Do you tend to push yourself too much because the person next to you looks like they can do that pose better than you can, or because you measure your self-worth based on your ability to perform those poses?


Or do you come to your class and allow yourself to go through the practice being flimsy with a wondering mind, lost in the train of thoughts, without any attention or awareness of what's going on in your body at the point of practice?



I can recall many moments when contemplations about the state of the nail varnish on my toes and what colour I'm going to apply next was far more interesting than paying attention to my practice. Or when I turned my laziness into a convincing story of how my body needs a gentle form of yoga that day.

Question why does that happen? What story are you telling yourself and believing in?


"We instantly believe in everything we think. Isn't that insane? It's good for us to explore the depravity of our minds so we can know we are just as crazy as everyone else!" Krishna Das



Cultivating Self-love


Your love of the self can be easily analysed when you observe how you treat others and how you think about them. If you're judgemental or critical of others, you are offering yourself exactly the same. How can we expect to be loving and compassionate with people around us, if we are harsh and too hard on ourselves?


A while ago, I read an idea that to cultivate self-love you have to fall in love with yourself. When I first started thinking about it, my whole body felt so uncomfortable with the idea, as if it was trying to reject it. This to me was a clear indication of how little self-love I had at the time.



Ponder about this idea and notice what sorts of emotions are coming up? Can you find it in yourself to love, a person like yourself, unconditionally? To love yourself like you'd love a baby when it's born, seeing it as perfect, whole and complete?


To find that pure love we need to forgive ourselves for all the things we still feel guilty about. This, too, isn't easy. Often we'll try to shove that hard work under the carpet and focus on other people. We become the worrier, fixer or supporter. We tell ourselves that worrying about others shows how much we care. But worrying about people and trying to fix things for them shows that we do not trust in this person's ability to do it themselves. We devalue them and deprive them of valuable lessons which means we are in fact being violent to them.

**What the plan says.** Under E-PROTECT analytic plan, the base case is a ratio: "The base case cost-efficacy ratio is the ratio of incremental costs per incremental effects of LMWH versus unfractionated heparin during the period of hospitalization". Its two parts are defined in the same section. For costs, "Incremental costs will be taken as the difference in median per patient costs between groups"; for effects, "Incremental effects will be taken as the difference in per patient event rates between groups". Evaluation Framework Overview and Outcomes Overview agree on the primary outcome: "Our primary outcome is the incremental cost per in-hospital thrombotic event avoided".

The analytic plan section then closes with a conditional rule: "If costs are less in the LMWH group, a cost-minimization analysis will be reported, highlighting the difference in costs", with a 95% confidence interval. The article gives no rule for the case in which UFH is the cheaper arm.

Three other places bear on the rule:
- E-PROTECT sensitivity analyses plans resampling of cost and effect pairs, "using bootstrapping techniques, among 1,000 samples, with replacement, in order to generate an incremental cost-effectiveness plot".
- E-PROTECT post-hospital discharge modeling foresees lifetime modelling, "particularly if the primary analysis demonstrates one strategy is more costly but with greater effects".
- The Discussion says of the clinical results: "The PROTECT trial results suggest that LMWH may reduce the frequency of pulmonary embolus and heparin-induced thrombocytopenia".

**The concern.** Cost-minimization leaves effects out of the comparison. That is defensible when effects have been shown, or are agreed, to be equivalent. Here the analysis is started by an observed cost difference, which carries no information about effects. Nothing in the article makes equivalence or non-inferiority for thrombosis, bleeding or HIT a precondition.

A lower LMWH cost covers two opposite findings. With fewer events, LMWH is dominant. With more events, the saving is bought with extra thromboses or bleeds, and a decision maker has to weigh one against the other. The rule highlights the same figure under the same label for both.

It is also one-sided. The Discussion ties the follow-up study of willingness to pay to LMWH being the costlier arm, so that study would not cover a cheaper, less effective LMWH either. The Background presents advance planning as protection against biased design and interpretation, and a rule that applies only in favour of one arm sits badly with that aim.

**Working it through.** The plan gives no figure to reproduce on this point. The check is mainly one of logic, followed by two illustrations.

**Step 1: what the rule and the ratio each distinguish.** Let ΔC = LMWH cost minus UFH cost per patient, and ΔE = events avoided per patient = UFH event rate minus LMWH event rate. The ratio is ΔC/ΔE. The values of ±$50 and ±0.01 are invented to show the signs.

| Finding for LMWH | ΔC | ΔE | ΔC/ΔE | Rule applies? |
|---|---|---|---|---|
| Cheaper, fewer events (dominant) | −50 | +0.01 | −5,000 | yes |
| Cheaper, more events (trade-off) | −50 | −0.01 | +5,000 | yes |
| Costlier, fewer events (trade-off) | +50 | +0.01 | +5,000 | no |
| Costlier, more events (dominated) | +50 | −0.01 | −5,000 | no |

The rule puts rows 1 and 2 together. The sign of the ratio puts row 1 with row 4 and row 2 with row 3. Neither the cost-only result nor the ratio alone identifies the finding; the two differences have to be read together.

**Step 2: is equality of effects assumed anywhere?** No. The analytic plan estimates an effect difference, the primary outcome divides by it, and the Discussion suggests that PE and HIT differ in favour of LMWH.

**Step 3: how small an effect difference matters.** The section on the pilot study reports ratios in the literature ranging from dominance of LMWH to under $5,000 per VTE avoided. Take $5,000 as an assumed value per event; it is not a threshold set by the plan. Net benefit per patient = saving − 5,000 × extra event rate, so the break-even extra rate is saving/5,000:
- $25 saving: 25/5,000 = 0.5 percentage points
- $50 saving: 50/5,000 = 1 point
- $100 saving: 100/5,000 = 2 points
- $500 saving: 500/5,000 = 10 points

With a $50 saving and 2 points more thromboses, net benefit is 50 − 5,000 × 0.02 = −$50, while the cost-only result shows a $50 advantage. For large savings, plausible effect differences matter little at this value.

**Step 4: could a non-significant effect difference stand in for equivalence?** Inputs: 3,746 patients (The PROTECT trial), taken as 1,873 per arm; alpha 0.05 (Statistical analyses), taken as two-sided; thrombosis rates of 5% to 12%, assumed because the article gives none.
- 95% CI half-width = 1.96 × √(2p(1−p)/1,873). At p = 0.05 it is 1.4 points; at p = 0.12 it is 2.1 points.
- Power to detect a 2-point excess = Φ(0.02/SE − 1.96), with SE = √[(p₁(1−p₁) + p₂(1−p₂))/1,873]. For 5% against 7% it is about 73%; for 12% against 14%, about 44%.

When I give classes I have to be very mindful of how and what I say so that I don't impose my own experience of yoga into my students. Yoga is to be experienced and explored by the individual.


How about you? Is there an area of life you are avoiding by showing too much interest in someone else's life? Are you trying to fix something for a loved one? Or is someone constantly doing that to you? How does that make you feel?




Developing Compassion


As Sharon Salzberg says, compassion can be learnt. We can develop more compassion as we let the boundaries of our hearts dissolve, as we allow ourselves to feel comfortable with the fact things are not as neat as we imagine them to be.


"Every pair of eyes facing you has probably experienced something you could not endure." Lucille Clifton

If we can keep in mind that people's behaviours are shaped by their experiences and that most people have many painful stories which they are still holding onto, we can begin to soften our attitude towards those around us.

There is a special meditation which can help you to grow this muscle. It's called the Loving Kindness meditation, or Metta practice, and if you're a subscriber you'll be receiving an email with more information and how to practice best :)


Tibetan Prayer Flags





All in all, Ahimsa, or nonviolence points us to doing no harm to ourselves, others, the planet and everything else that resides on it. Bringing more awareness into your personal practice of Ahimsa, helps to create a more harmonious world as the way you are will directly or indirectly affect hundreds of people every day, who will then pass it forward. So let's try passing forward peace, kindness, ease, playfulness and love!





Share your thoughts or experiences in the comments below!




Next time I will explore few ways how you can practice Ahimsa in every day life. Until then I think you have enough food for thought :)




May you find the courage, balance, love of self and compassions in all you do. Have a good weekend and week ahead, friends.


Kat x